The train drew to a stop. The doors opened and I was assaulted by the ear-splitting noise of sledgehammers. Grrrr, grrrr, they went. Dust clouds wafted to the ceiling, rubble littered the platform: Welcome to Salzburg.
[pullquote]I stood in front of Mozart’s birth house. I don’t need to tell you what you hear when you enter the foyer, do I?[/pullquote]But in between the blasts of terrible noise, Mozart piped in. Only in Salzburg can whatever authority is responsible for the extensive construction work, try to mask the building noise with melodies from the Zauberflöte. I smiled and all was forgiven.
You can ‘do’ Salzburg either the hard way or the soft way. The hard way means climbing up to the majestic Festung Hohensalzburg, Europe’s biggest and probably most beautiful fortification. Granted, you can cheat by taking the funicular from the downtown area, but that’s only half the fun. Or you can enjoy the Mozartstadt the soft way, by making your way from the station towards the Salzach River at a leisurely pace on foot, enjoying lovely spots, scenes, and buildings along the way. When I visited last summer, an exceptionally beautiful day with picture book blue sky and sunshine, presented itself, which put me in the mood for ‘soft.’
My first stop was the Mirabell Gardens, one of Europe’s most famous Baroque gardens with footpaths, statues, fountains, benches, flowers and, of course, music. As I walked through the Grand Parterre towards a delicious hedge maze, called Heckentheater, rehearsals were underway for a concert that very evening.
The Salzach River flows through the city and vaguely separates the newer part from the old town proper. Many bridges, most of them footbridges cross over the Salzach; leaving the Mirabelle Gardens on the other end, I stood in front of Mozart’s birth house. I don’t need to tell you what you hear when you enter the foyer, do I?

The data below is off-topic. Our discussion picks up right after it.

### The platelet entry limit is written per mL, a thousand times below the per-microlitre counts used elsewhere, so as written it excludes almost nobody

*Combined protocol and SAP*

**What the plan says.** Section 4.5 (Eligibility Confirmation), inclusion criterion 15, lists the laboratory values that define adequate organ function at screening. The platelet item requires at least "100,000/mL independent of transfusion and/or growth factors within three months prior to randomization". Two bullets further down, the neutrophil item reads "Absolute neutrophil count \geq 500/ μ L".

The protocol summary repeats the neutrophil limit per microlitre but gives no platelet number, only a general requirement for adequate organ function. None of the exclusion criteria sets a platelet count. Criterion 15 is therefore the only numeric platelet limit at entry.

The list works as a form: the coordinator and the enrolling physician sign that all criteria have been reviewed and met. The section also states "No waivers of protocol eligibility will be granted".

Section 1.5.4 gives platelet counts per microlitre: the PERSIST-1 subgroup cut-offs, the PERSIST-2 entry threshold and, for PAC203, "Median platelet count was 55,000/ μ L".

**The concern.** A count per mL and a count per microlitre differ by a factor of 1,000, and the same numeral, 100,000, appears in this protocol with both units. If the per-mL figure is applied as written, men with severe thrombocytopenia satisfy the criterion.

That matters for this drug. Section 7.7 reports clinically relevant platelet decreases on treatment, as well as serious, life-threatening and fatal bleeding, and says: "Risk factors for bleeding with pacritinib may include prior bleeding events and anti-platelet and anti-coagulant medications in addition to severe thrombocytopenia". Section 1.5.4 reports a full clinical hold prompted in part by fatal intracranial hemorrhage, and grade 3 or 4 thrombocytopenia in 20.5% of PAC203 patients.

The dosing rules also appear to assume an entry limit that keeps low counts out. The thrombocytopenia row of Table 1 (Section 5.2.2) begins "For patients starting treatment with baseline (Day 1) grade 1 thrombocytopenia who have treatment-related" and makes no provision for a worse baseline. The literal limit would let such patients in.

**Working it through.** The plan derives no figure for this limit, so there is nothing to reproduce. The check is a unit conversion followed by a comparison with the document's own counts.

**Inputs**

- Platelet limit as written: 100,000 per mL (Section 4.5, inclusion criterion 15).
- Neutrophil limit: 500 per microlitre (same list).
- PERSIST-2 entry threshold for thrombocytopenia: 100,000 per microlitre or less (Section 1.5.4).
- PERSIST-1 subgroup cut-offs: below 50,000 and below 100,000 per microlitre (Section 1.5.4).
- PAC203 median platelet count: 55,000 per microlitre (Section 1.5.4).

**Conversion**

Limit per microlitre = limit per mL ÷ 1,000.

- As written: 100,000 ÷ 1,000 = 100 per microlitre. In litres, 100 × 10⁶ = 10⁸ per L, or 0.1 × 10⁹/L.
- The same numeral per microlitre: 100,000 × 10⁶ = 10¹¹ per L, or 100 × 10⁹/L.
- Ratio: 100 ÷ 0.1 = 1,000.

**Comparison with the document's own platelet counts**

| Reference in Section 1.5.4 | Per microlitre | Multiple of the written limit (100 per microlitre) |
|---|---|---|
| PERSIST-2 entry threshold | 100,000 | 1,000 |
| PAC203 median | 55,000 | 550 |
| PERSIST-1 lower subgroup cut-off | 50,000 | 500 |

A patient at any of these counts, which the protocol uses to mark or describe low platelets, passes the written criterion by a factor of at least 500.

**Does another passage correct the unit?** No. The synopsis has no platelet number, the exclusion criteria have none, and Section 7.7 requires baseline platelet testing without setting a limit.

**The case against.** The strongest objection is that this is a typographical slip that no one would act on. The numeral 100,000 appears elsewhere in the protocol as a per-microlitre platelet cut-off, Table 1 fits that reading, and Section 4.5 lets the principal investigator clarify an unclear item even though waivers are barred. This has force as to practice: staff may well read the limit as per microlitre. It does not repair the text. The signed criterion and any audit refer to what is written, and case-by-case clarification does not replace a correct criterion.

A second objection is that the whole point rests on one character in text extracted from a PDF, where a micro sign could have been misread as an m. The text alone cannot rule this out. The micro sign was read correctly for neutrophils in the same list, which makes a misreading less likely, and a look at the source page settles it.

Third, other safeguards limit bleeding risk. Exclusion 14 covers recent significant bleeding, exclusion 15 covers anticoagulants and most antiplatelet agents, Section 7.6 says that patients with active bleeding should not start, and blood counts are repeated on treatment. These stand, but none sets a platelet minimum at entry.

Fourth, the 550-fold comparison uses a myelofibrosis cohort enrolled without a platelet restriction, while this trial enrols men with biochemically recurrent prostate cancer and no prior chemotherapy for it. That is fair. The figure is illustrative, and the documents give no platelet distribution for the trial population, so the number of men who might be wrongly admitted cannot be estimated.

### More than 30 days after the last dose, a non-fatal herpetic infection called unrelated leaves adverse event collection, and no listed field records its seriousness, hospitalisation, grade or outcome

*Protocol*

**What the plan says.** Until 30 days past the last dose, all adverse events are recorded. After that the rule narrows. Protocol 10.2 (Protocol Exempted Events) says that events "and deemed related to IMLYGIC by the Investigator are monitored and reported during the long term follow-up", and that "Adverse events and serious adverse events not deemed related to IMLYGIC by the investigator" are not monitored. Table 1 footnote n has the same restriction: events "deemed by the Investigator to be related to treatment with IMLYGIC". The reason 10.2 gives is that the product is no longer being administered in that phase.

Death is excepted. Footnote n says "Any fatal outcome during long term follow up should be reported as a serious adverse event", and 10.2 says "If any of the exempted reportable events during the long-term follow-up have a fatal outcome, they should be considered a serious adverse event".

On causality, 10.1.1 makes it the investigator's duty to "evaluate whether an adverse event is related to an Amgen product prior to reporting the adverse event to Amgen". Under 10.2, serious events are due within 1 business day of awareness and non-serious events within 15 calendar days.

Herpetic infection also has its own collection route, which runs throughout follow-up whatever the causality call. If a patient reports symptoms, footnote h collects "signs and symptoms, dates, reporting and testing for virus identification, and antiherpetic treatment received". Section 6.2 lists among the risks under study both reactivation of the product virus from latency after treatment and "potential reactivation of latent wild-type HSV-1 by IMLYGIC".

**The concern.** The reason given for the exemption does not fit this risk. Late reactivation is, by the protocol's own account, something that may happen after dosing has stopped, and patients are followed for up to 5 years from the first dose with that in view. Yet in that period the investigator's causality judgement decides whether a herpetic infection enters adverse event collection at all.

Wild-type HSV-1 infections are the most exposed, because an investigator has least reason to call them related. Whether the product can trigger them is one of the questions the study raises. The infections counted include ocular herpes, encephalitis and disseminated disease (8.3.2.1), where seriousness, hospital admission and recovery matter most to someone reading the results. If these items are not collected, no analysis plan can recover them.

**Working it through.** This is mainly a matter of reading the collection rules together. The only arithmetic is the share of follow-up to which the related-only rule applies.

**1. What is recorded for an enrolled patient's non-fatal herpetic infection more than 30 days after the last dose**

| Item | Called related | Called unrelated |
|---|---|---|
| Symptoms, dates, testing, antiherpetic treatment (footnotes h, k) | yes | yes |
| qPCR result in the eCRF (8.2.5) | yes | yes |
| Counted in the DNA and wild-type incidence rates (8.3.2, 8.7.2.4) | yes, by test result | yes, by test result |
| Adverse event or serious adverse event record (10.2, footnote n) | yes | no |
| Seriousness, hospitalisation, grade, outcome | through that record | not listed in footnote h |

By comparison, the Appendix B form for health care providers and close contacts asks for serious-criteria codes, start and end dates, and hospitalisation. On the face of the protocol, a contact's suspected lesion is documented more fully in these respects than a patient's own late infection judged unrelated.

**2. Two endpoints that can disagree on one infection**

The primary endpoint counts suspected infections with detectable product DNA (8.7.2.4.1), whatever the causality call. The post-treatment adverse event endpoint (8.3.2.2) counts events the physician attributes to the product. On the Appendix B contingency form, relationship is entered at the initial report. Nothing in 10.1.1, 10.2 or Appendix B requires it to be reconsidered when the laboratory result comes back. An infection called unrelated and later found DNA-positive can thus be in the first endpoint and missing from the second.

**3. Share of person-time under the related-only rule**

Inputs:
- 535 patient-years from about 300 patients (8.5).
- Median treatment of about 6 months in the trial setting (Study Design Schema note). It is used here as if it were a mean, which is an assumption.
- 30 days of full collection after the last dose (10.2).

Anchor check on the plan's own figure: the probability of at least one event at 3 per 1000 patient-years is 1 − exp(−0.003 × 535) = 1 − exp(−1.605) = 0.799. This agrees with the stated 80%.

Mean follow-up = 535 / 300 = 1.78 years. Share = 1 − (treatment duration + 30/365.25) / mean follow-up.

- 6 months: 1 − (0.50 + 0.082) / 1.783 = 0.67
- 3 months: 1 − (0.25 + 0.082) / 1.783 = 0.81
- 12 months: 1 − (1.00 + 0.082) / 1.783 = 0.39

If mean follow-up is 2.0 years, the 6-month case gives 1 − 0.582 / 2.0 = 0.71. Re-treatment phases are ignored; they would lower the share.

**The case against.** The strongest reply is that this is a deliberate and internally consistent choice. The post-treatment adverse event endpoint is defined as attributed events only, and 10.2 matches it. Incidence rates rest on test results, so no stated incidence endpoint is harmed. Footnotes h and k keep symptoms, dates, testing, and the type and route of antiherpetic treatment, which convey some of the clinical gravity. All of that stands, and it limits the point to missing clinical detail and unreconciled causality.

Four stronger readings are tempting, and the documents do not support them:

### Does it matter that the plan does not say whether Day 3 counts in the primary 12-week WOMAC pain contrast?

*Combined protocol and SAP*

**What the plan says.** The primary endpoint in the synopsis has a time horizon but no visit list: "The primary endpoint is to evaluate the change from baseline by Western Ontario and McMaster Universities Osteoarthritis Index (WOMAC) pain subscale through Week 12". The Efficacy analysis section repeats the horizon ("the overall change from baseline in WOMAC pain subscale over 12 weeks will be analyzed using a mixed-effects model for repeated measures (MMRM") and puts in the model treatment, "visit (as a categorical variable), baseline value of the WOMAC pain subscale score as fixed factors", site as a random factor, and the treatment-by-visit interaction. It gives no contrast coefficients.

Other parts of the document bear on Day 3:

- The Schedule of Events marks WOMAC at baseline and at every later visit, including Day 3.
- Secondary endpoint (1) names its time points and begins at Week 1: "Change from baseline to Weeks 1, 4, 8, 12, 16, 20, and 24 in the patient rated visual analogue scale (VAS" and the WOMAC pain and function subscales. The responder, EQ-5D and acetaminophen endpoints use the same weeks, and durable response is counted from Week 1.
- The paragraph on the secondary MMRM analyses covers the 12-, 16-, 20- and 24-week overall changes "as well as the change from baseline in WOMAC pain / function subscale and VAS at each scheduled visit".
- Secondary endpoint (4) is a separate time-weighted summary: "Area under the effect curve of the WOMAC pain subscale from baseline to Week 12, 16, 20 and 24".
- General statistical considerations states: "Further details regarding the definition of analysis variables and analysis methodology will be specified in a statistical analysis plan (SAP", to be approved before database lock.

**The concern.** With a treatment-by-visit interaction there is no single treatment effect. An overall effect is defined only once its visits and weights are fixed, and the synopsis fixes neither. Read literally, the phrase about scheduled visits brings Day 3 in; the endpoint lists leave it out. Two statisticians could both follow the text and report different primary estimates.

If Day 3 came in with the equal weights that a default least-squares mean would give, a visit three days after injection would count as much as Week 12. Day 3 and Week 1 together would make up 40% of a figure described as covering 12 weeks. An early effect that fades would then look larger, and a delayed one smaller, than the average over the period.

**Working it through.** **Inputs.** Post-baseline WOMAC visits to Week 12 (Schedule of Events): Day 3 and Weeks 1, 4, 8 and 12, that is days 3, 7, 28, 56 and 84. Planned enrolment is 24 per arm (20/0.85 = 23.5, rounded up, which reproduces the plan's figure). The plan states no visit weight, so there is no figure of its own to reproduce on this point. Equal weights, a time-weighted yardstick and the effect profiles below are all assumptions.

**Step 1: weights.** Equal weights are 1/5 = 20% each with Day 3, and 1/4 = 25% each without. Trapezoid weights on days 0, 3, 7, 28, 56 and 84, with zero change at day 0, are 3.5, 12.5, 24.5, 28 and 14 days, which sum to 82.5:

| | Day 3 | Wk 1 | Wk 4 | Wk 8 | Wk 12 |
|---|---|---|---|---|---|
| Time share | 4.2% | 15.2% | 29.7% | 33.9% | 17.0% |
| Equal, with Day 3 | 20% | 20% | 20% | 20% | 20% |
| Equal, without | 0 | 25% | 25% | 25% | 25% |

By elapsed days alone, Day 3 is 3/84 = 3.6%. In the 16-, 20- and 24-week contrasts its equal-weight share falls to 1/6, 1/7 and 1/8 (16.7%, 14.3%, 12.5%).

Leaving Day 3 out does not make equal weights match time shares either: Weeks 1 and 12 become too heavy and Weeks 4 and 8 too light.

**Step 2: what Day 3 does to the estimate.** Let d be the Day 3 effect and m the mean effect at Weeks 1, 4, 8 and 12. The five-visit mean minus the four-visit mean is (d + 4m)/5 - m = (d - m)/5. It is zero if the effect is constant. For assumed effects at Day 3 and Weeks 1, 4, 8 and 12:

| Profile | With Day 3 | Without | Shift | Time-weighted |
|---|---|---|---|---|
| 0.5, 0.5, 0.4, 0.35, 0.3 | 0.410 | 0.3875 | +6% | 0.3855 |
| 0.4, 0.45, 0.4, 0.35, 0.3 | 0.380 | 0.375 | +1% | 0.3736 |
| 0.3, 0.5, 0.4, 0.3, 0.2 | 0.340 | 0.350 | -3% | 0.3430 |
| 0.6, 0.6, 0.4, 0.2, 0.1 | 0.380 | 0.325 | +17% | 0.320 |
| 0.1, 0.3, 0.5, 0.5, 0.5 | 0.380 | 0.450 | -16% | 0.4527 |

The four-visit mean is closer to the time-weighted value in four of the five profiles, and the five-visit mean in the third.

The cream-colored building in Getreidegasse 9, which saw the birth of the musical genius in 1756, is a delightful museum, as is the nearby house where he lived during his years in Salzburg. Furniture, memorabilia, paintings and his piano are on display, always with his music in the background.
Coming out of the museum and heading towards the promenade along the Salzach, I found that I needed a rest and what better place than the Hotel Sacher and its legendary café. I did have a short debate with myself whether or not I could allow myself an attack on my waistline by indulging in a serious case of sugar, chocolate and calorie overdose, but it was short-lived and the menu won hands down.
Who can resist Kaiserschmarrn , Topfen, Palatschinken and, above all, the famous Sachertorte? You can either sit inside in the Kaffeehaus proper or outside on the terrace. Despite the fine weather I opted for inside. I like the old fashioned atmosphere which evokes memories of the times when everyone who was anyone came here on a daily basis, to converse, read the paper, discuss the latest news, scandals or gossip, to see and be seen, and have one or more of the endless variety in which coffee is prepared and enjoyed in Austria. The waitresses still dress in black dresses, with white aprons and little white headdresses.
I spent some time looking at the wall of fame with signed photographs of all the celebrities who have frequented the Café Sacher since it opened in 1866. The Sacher is Salzburg’s only 5-star hotel and a popular place of accommodation during the Salzburg Festival, which this year will take place from July 27th to August 30th.
I enjoyed a slice of Sachertorte with ‘schlag’ (cream) and an Einspänner, which is a coffee with milk. Even if I had wanted to, I couldn’t have eaten another piece of pastry or cake, so Kaiserschmarrn will have to wait for another day. It’s actually one of my favorite desserts in Austria, a caramelized pancake made from sweet batter and fried in butter. During preparation the pancake is shredded, then sprinkled with powdered sugar and served hot with any amount of jams and confitures, almonds, nuts, pieces of apple or other fruit. With a gleefully full stomach, I resumed my walk across the bridge and into the old town of Salzburg.
Admiring beautiful flower shops and displays of dirndls, I went to the Marktplatz and then on to the Domplatz, which is the scene and stage for the Festspiele’ s annual highlight: the open-air performance of Jedermann. Every actress worth her salt aspires to get the role of the Bulschaft, a huge feather in any acting career. I love the Goldgasse with antique shops and jewelers which sell incredibly beautiful, elaborate (and expensive) art deco pieces.
Palaces, churches, and gardens; wherever you turn in Salzburg there is always a venue where concerts are performed at any given time of the year. It is no exaggeration to say that in Salzburg there is always music in the air.
It just so happened that when I came back to the station to return to Munich, the sledgehammers were silent. I said goodbye to Salzburg listening to the flute of Papageno.
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